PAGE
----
Cyril Shere on the coast path
Oh to be in Budleigh…
By Jo Bishop
As part of BBC Radio Devon's 25th anniversary celebrations, listener Cyril Shere takes us on his favourite walk from Budleigh Salterton.
I have to confess that this five mile route, suggested by retired Devon farmer Cyril Shere is also a particular favourite of mine.
Like the best ingredients for a short walk it combines being not too far to travel from home with some fantastic scenery, and a good choice of cafes and pubs nearby.
Cyril with wife Marion and their friend Janet
The walk starts from White Bridge, the first crossing above the mouth of the River Otter, on the edge of Budleigh.
I met Cyril, his wife Marion and their friend Janet, on a fine April morning as the sun was still burning off the early sea mist.
A real spring morning
Cyril, who's a sprightly 80, said: "It's a real spring morning, this morning, just right for a walk.
"This walk is so good - you have river, cliffs, you follow some old green lanes and then back down the river again. Such a variety of scenery, it's really lovely."
From White Bridge follow the east bank of the Otter out to the coast, passing a bird hide on your right.
Cyril in the Otter estuary bird hide
We stopped both to admire the fabulous view across the estuary and also spotted a grey heron, a little egret, and some shelducks. Later on the walk we saw skylarks and fulmars on the wing.
Once a month Cyril joins a walking group, who call themselves the Rockers. The founder members, including Cyril, were all part of the geology section of the Devonshire Association.
"We aren't all that fast. Several of us are over 80," he said. "But if we make it too long we're too late for lunch at the pub, so we have to watch for that."
With Cyril's knowledge of geology, he was able to explain the origins of the red sandstone cliffs, so familiar in parts of Devon.
On this east side of the river, the cliffs are known as Otter sandstone.
Cyril said: "They were laid down on top of the famous Budleigh pebble bed over 200 million years ago by a strongly flowing river, which flowed from the south to here, into desert. The desert conditions oxidise the iron in the sand and make it red."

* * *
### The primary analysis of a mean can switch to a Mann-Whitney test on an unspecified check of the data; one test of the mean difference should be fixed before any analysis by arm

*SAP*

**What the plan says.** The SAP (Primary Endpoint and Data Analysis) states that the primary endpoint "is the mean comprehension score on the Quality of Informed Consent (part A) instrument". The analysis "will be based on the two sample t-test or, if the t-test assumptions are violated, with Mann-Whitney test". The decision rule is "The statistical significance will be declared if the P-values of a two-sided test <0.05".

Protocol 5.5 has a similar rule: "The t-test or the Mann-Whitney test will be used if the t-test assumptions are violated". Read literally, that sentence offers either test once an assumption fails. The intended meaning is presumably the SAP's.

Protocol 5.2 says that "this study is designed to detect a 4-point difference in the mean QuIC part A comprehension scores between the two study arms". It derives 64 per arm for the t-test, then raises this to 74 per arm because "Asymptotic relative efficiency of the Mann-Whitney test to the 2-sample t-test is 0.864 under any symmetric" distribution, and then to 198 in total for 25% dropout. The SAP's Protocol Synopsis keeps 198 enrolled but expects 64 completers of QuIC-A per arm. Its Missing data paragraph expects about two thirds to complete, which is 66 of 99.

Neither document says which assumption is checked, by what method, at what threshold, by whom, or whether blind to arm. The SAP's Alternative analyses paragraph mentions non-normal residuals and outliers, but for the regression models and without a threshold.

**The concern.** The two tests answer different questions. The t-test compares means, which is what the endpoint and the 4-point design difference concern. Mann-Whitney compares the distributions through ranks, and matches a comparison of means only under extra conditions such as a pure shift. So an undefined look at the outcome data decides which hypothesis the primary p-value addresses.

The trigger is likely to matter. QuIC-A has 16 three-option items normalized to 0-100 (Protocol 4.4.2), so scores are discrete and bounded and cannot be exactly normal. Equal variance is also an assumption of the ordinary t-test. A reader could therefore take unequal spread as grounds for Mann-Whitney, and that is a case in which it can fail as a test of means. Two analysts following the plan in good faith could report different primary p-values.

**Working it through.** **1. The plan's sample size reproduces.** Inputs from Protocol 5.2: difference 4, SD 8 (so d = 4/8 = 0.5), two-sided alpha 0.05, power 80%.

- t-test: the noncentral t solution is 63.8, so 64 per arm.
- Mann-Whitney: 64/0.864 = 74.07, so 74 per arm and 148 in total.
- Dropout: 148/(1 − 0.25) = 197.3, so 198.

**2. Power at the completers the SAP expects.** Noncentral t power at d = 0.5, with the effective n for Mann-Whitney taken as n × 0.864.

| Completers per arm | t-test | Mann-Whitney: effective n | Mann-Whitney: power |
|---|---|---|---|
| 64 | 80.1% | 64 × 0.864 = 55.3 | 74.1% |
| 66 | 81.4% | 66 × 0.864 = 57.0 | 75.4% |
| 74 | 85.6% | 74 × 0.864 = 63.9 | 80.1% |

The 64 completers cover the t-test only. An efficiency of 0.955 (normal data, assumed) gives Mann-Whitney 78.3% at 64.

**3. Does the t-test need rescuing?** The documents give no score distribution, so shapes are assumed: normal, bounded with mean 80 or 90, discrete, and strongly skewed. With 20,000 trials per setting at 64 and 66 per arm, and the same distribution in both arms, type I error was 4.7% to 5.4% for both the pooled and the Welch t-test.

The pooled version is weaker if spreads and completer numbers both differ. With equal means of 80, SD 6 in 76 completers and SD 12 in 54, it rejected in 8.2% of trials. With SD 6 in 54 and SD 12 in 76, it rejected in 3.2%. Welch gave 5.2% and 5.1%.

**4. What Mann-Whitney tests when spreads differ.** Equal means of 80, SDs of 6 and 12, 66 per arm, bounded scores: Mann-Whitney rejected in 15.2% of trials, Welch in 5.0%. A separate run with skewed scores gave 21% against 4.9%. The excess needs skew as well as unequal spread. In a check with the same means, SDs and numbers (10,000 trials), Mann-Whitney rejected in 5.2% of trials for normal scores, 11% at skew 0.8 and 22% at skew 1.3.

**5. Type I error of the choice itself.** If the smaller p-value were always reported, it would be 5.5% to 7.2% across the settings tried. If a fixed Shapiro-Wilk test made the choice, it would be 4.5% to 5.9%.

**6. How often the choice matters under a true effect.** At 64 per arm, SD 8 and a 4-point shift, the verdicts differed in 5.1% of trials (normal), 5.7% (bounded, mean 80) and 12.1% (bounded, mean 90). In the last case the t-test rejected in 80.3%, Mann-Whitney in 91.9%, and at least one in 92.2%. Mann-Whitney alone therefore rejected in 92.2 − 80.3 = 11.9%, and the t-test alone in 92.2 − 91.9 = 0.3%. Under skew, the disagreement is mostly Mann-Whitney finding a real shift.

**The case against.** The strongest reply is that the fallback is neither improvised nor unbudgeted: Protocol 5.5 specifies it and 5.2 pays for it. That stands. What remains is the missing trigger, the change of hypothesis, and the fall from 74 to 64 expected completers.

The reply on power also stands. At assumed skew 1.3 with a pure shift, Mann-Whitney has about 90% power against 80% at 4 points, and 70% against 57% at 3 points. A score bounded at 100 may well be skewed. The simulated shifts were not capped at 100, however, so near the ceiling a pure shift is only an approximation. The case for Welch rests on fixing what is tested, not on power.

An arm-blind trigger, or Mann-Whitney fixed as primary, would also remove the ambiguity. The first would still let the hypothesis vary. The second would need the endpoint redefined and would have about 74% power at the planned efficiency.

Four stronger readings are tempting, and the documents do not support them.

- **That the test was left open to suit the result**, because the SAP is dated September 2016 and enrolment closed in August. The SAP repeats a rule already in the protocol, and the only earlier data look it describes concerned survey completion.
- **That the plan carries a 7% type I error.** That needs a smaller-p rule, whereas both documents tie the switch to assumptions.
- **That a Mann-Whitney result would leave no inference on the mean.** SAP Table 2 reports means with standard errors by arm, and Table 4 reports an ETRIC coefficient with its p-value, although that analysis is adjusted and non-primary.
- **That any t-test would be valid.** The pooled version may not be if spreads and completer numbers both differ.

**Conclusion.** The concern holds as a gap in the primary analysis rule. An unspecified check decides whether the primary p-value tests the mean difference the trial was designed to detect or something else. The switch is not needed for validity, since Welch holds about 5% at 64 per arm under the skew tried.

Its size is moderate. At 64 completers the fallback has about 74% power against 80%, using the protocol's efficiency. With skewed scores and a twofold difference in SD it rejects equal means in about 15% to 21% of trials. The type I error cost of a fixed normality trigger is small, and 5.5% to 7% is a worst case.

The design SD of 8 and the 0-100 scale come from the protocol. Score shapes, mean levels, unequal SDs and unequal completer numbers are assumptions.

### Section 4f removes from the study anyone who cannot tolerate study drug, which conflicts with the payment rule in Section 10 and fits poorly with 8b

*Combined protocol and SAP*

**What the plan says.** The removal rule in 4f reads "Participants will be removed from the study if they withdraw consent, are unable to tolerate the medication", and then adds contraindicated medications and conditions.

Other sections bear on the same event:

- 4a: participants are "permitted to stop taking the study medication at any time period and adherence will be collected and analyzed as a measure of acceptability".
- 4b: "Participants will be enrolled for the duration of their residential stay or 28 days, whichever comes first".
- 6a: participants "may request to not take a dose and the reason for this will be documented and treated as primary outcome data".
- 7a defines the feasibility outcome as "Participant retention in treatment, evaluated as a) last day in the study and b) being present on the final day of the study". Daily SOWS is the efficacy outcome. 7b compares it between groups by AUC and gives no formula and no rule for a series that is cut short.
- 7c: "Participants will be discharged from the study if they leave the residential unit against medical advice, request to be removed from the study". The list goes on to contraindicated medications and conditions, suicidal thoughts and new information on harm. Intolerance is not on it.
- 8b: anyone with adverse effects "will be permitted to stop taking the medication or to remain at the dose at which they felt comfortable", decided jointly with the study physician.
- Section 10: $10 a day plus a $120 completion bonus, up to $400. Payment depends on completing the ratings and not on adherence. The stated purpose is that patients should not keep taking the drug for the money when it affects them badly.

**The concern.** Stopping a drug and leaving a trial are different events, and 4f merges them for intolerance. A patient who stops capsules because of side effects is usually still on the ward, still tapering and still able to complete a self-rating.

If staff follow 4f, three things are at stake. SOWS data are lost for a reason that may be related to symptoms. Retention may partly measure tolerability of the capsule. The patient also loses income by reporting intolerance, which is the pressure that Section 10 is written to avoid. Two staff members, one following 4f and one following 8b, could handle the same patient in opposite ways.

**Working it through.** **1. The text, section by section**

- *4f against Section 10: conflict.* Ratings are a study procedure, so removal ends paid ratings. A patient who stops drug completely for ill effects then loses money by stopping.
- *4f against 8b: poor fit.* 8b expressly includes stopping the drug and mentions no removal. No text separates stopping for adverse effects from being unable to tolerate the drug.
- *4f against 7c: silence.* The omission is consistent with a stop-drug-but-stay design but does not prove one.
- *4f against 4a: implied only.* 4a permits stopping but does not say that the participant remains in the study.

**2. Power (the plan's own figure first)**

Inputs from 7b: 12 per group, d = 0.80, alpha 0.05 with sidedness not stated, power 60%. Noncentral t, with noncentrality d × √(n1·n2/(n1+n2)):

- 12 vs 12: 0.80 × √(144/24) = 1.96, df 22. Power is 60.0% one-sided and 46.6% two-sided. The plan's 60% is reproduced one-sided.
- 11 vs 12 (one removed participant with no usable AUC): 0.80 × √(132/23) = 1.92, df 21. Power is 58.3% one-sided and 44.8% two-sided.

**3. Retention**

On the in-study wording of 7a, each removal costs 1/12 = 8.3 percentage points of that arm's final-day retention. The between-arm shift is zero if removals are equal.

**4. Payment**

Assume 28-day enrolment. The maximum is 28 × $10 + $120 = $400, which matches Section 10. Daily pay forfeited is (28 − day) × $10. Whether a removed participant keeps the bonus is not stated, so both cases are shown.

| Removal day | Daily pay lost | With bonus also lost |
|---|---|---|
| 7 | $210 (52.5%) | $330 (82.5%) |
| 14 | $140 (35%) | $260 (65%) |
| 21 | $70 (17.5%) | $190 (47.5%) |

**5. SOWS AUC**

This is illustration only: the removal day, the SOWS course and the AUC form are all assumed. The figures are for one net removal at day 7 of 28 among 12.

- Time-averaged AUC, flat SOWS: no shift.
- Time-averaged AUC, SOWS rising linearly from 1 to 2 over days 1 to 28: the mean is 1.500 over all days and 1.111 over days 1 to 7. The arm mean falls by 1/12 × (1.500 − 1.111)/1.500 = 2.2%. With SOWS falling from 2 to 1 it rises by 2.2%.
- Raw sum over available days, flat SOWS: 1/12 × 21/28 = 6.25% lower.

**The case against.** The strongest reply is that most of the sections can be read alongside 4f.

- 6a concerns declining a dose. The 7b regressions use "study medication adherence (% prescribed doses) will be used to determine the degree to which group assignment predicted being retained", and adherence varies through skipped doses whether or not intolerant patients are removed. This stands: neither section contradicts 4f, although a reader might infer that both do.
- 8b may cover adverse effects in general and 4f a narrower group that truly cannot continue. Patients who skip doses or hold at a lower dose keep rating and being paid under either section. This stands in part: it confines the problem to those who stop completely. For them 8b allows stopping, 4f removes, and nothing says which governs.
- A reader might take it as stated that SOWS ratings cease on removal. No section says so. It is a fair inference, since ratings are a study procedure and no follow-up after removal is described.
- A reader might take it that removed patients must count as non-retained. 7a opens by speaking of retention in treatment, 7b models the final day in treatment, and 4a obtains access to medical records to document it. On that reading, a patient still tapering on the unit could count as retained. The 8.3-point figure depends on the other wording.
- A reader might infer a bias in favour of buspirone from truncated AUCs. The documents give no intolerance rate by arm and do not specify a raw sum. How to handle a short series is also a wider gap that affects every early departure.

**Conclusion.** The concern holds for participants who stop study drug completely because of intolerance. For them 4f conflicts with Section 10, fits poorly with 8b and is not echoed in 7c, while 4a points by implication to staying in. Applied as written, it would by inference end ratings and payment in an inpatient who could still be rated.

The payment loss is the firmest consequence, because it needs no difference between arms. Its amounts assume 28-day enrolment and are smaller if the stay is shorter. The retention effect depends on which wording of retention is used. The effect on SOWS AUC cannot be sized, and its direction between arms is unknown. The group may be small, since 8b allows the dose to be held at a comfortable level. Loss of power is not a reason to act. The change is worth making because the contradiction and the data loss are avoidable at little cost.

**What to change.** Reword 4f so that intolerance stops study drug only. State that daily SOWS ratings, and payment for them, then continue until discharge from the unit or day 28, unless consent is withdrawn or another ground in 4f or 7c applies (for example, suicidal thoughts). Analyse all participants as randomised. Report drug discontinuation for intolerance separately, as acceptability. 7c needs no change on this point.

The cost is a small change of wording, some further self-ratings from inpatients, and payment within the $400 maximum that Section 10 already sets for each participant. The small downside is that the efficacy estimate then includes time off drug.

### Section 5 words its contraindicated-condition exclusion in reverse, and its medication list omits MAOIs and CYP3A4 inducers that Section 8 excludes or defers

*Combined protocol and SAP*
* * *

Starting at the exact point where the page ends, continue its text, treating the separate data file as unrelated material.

The view to Budleigh Salterton
The route climbs eastwards through open fields offering fine coastal views to the right and a patchwork quilt of farming land to the left.
Cyril retired from farming at Bradninch 21 years ago. He left school during the war to work the land and drove the first tractor on the farm, an old Fordson. "It was nothing more than an engine and a three-speed gear box on wheels, but it was my pride and joy," he said.
The path continues to a final summit where you pass a brick building, a former WW2 lookout. A handily-placed bench offers a chance to catch your breath and admire the splendid view towards Ladram Bay and Sidmouth.
Home Thoughts from Abroad
Carefully descend the now narrow, stony path, and take the first footpath left signed for Otterton.
You shortly pass the less glamorous sewage works on your right and follow the stony lane ahead to a T-junction, where you turn left and shortly right to briefly pick up a tarmac lane towards Otterton.
It's a quintessential country lane, bordered by hedges and full of bird song. And it inspired Cyril to reveal, alongside geology and farming, another talent – poetry, as he perfectly quoted Robert Browning’s Home Thoughts from Abroad.
Walking through woods
"Oh to be in England
Reaching a dip, turn left where it's signed for Clamour Bridge, to follow an attractive tree-lined green lane between fields.
You pass en route an avenue of oak trees, and at a tarmac lane come across two impressive brick pillars. Cyril told me the story goes that a previous landowner was going to build a large country house but ran out of money.
The tarmac lane runs parallel to the River Otter, but is now closed to vehicles because of subsidence.
A path descends to the river to cross a metal footbridge to the west bank. Otterton with its historic mill, café, craft workshops, gallery, and also a pub is about a three-quarters of a mile walk to the right if you fancy a detour.
To return to White Bridge, head left down river and keep your eyes peeled for a kingfisher. The sun was still shining as we returned, and the blossom in full bloom on the trees.
It was, as Cyril said, "a real spring morning, just right for a walk."
And sitting at the computer typing this I find myself wishing, "oh to be in Budleigh…."
last updated: 29/04/2008 at 09:26
Cyril's Budleigh walk
Start/finish grid reference: SY 075 830
How to get to the start: Budleigh Salterton is off the B3178, between Newton Poppleford and Exmouth.
Distance: 5 miles, or can be extended into Otterton and also to Budleigh town.
Duration: 2 hours approx.
Terrain: Coast path, footpaths, and lanes.
Additional information: There are toilets, public houses and shops in Budleigh Salterton, also a pub and café in nearby Otterton.
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